The Great War Part 237, March 1st 1919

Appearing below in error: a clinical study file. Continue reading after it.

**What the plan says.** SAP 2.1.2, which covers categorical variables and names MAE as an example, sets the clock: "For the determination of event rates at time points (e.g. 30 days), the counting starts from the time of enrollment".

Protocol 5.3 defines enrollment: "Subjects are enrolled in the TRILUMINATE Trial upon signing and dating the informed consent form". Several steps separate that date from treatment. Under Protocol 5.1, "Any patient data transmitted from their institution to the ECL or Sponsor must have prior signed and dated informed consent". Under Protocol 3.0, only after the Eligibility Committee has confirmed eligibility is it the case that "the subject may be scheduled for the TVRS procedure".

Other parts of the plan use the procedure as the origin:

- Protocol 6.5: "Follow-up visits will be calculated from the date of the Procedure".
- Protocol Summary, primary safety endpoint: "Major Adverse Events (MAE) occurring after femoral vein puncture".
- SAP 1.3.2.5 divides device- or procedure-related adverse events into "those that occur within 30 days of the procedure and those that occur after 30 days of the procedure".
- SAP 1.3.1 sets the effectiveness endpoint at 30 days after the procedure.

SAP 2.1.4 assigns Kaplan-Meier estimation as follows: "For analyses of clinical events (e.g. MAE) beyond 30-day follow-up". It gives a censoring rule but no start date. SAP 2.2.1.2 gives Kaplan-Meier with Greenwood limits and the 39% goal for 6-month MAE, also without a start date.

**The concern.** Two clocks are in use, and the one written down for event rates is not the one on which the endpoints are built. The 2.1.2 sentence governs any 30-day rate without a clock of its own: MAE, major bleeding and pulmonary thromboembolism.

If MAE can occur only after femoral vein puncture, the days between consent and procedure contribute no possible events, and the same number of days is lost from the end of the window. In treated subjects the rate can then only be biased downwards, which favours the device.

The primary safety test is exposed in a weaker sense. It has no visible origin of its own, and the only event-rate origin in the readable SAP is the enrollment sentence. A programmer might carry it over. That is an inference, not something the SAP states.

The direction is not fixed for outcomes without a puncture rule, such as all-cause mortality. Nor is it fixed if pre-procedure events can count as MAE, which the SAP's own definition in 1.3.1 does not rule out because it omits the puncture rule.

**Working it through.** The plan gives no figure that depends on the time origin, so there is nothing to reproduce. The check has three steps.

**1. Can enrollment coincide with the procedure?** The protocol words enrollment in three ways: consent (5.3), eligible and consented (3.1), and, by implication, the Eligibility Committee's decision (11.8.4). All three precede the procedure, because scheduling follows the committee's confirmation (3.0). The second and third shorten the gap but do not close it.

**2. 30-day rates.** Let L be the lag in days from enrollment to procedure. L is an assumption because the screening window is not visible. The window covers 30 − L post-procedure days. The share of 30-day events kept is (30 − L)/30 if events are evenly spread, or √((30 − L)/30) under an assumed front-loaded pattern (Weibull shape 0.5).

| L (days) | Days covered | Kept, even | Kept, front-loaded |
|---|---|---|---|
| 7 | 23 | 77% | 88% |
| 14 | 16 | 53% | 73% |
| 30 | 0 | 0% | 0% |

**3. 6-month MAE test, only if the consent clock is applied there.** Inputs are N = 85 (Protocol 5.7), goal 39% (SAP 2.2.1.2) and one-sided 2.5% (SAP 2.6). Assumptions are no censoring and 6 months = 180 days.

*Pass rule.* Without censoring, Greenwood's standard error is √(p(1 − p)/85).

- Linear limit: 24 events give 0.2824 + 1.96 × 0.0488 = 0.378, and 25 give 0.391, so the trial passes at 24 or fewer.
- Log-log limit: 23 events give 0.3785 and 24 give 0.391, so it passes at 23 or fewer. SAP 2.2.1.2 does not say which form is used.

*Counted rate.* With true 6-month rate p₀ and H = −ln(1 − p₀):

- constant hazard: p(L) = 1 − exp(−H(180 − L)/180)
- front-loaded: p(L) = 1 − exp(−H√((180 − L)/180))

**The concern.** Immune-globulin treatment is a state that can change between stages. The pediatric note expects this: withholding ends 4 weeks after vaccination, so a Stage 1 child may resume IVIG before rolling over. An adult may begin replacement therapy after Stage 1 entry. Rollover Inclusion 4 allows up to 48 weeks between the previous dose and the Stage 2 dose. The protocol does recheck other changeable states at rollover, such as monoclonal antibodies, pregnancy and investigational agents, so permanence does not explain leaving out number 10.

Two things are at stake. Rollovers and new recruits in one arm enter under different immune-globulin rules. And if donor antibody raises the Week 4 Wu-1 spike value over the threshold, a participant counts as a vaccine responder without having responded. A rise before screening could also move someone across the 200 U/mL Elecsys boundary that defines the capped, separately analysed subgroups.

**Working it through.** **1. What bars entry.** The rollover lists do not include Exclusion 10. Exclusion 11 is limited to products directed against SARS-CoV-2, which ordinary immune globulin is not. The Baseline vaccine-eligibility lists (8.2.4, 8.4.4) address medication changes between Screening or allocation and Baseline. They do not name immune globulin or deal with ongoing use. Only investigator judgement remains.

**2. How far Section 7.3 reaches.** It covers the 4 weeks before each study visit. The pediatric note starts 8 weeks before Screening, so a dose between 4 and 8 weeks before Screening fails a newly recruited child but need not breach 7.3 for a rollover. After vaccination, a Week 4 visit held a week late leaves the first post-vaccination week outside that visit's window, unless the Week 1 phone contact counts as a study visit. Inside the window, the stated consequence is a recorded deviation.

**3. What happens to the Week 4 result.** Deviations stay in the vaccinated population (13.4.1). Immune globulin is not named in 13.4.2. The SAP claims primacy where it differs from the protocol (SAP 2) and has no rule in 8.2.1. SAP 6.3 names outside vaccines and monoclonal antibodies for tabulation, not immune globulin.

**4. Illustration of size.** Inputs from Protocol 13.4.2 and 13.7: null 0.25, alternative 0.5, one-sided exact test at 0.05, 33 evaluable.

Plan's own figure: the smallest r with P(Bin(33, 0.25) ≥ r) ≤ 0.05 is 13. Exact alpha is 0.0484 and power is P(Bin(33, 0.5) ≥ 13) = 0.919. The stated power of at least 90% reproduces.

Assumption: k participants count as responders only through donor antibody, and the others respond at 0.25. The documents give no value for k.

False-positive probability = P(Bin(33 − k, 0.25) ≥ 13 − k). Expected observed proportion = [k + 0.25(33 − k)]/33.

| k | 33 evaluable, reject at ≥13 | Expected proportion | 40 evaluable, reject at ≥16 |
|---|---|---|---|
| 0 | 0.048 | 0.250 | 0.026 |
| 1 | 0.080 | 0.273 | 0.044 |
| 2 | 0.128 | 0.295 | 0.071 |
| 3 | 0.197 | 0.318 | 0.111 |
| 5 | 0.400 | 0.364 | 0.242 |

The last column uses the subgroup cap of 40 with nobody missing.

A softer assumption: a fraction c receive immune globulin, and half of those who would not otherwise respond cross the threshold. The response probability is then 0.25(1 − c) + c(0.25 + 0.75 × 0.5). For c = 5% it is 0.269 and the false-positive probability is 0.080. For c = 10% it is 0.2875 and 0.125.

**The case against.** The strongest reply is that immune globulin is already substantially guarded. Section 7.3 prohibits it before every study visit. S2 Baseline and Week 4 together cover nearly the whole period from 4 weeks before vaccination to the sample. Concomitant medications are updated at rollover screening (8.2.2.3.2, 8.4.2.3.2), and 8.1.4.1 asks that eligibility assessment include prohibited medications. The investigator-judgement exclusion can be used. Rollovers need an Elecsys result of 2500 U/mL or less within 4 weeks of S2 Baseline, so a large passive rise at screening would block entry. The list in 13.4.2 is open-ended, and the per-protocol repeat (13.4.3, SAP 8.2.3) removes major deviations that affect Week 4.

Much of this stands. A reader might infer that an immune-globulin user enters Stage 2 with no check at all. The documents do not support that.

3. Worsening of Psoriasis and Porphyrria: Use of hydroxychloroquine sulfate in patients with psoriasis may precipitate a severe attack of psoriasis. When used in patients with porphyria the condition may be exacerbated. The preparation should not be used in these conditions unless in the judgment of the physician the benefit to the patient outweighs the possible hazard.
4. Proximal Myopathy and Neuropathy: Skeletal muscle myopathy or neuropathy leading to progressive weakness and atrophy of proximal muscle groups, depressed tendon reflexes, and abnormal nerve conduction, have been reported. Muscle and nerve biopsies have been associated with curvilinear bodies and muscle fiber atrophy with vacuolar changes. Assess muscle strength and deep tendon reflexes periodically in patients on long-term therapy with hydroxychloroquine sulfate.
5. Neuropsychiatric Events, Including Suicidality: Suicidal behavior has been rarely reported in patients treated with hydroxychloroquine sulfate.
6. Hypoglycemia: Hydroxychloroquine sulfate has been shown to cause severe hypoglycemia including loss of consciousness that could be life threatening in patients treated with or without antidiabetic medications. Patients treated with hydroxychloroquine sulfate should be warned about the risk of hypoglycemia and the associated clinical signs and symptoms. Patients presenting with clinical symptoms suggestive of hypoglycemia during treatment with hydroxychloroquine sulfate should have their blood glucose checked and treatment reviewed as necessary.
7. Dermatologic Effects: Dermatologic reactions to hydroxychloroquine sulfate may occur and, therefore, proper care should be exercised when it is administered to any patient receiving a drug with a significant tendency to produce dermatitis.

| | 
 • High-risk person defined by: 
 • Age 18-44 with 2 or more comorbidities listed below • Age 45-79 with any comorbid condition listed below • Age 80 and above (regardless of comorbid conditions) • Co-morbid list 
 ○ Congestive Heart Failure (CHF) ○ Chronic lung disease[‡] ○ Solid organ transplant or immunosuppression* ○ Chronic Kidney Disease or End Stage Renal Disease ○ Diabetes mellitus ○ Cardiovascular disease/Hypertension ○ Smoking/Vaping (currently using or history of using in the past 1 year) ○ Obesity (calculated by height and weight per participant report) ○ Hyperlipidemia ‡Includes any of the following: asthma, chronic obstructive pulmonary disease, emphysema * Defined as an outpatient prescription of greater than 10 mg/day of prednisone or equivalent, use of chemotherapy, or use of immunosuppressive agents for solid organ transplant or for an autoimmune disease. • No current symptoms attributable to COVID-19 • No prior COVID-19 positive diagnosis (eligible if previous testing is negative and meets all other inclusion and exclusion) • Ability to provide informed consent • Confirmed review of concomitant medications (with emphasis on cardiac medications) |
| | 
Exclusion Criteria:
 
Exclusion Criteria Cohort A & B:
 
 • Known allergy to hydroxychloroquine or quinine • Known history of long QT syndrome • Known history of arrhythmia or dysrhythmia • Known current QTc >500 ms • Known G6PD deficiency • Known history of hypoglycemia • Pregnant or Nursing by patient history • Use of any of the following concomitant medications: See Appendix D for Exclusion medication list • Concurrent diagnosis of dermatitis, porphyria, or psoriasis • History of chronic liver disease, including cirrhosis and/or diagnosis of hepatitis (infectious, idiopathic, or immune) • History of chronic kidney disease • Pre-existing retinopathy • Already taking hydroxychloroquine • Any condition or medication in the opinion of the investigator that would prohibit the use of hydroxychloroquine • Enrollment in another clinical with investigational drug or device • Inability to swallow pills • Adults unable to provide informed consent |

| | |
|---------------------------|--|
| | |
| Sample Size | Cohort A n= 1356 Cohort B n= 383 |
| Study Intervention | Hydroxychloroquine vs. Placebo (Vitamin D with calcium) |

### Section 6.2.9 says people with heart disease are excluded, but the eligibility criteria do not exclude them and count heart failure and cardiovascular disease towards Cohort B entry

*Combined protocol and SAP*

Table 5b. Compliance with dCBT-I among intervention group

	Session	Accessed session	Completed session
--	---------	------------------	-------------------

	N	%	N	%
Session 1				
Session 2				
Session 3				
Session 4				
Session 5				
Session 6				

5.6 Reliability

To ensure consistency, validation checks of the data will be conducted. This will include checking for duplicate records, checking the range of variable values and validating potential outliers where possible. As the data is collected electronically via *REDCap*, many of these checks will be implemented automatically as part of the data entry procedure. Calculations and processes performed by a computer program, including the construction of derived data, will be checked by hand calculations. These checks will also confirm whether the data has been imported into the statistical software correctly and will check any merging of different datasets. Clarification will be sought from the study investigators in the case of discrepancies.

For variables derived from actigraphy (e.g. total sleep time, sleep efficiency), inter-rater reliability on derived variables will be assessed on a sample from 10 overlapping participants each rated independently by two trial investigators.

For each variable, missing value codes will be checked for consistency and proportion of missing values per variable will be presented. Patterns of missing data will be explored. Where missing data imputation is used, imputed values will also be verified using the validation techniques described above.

The Reconquest o f Western Flanders 481 Once more however the Belgians showed that their training had not slackened during their long standstill along the Yser. They used all the devices and machinery of the British Army, blanketing the enemys works with smoke thrusting through him and round him with Tanks and with following companies of bombers riflemen and trench-mortar men while dominating the Germans completely from the air and ranging massed artillery upon hostile trains supply columns and bodies of troops. Above Roulers the main Belgian forces of attack fought across the Dixm ude-Thielt railway towards the centre of West Flanders at Thourout. They stormed Corterriarck and' Handzaeme. This movement threatened to turn the enemy positions on the coast. The German rearguardat Westende, for example was fifteen miles behind the victorious forces. A retreat towards Bruges and Ghent was imposed on the enemy who drew his troops from the Yser to strengthen himself temporarily at Thou­ rout. The French Army, however severed direct com­munications between Thourout and Ghent by carrying the Hooglede upland and cutting the railway line above Beveren, from which point General Degoutte began a double turn­ing movement round Thielt and Thourout. On October 15th the main Belgian forces closed directly on Thourout enveloping it, while the French converged on the town by Lichtervelde. It was then exactly four years to the day that Western Flanders had fallen to the invader and in the night he prepared to retire being con­siderably harried by the Belgian forces remaining along the Yser between Dixmude and Nieuport who could not bear to be out of the fighting. Their proper task was merely to watch the enemy quietly ashe was being turned from the east but they became so restless that King Albert allowed them to take part in the advance. Springing over the flooded wilderness they caught and broke the enemy at Keyem Schoore and other vanished villages where they had been overwhelmed by superior strength in 1914 and they chased his rearguards from polder to Speeding the polder and dune to dune for three days retreating foe until they reached the Dutch frontier. Zeebrugge began to smoke alike volcano, the Germans setting their oil fuel and other stores on fire and sinking the vessels they were unable to remove. B y October 16th the Belgians on the right had reached the Lys, after taking Ingelmunster railway-station and on the left they were working along the coast towards Ostend. That night the German retreat quickened throughout Western Flanders, beginning with a retirement on a thirty-two-mile front to a depth of twelve and a half miles. Soon after daybreak on October 17th the infantry of the attack found so little resistance in front of them that Belgian and French cavalry were employed to reconnoitre the country. In spite of the difficulty of making speedy progress through the closed and diked iowlands and over the embanked, cobbled roads the outskirts of Bruges were attained at nightfall. Ostend was reached still more quickly by aircraft and naval forces under Vice-Admiral Sir Roger Keyes. Destroyers and seaplanes approached the coast, and at eleven oclock in the morning a British airman landed on the beach where he was greeted by thousands of the townspeople. Half an hour afterwards Sir Roger Keyes entered the harbour in a ships whaler and proceeded ashore. The enemy at the time was not clear of the town. With alight battery in the neighbourhood he opened fire on the ships sending shells upon the beach crowded with people. Four German heavy guns at Zeebrugge fired on the British destroyers and as it seemed likely that the enemy was waiting for an excuse to shell the town which in places he had mined with very long- delayed action fuses the British admiral withdrew his forces, leaving merefy four motor- launches inshore as a patrol. In the evening when all had been quiet for some hours the King and Queen of the Belgians landed in Ostend from the destroyer Termagant and in a scene of popular ecstasy, went to the town-hall return­ing to Dunkirk by sea late at night. The Belgian cavalry arrived in a gallop along the shore. Except for the secret mines, some of which did not explode for weeks the historic seaport was not seriously damaged by the enemy. The Germans wrecked the plants and broke the connections of gas elec­tricity and water services, and after dragging the Vindic­tive to the piling of the pier, they again blocked the fairway with sunken vessels so that food could not be brought by sea to the people. But the British bombing aeroplanes, that had fed the allied army on the Flanders Ridge at the beginning of the month, lowered supplies by parachute until the way was clear for food to be sent by ordinary methods. A t anytime the recovery of Ostend would have been an event of high significance. No reconquered French town com­pared with it in strategic importance. B y losing it the enemy lost his partial hold upon the narrow waters of England and his means of making short-distance bombing raids upon London Dover Sheemess and Strategic value Woolwich. The German Marine Office had of Ostend at once to prepare to send out its naval forces for desperate action between Harwich and Dover in the forlorn hope of being able to deal a stroke counter-balancing the loss of the command of the Flemish coast. The in­creased facility in traffic won by the Associated Powers aggravated the enemys peril. As soon as the Flemish fairways were cleared and the connecting railway lines freed of mines and repaired there would come anew inflexibility manoeuvring great masses of men and guns which was likely to end the war suddenly before winter in.set The German High Command appreciated fully the scope of sea-power— when it was too late. It had been wasted effort and false economy on its part to concentrate for a counter-offensive under General von Lossberg in Lorraine, and to refrain from using the lads of the youngest class in the AT THE GATE OF LILLE. M. Poincar6 President of the French Republic received by a British Guard of Honour on his arrival at Lille which he visited shortly after the recapture of the city by the Fifth British Army under General Birdwood October 17th 1918.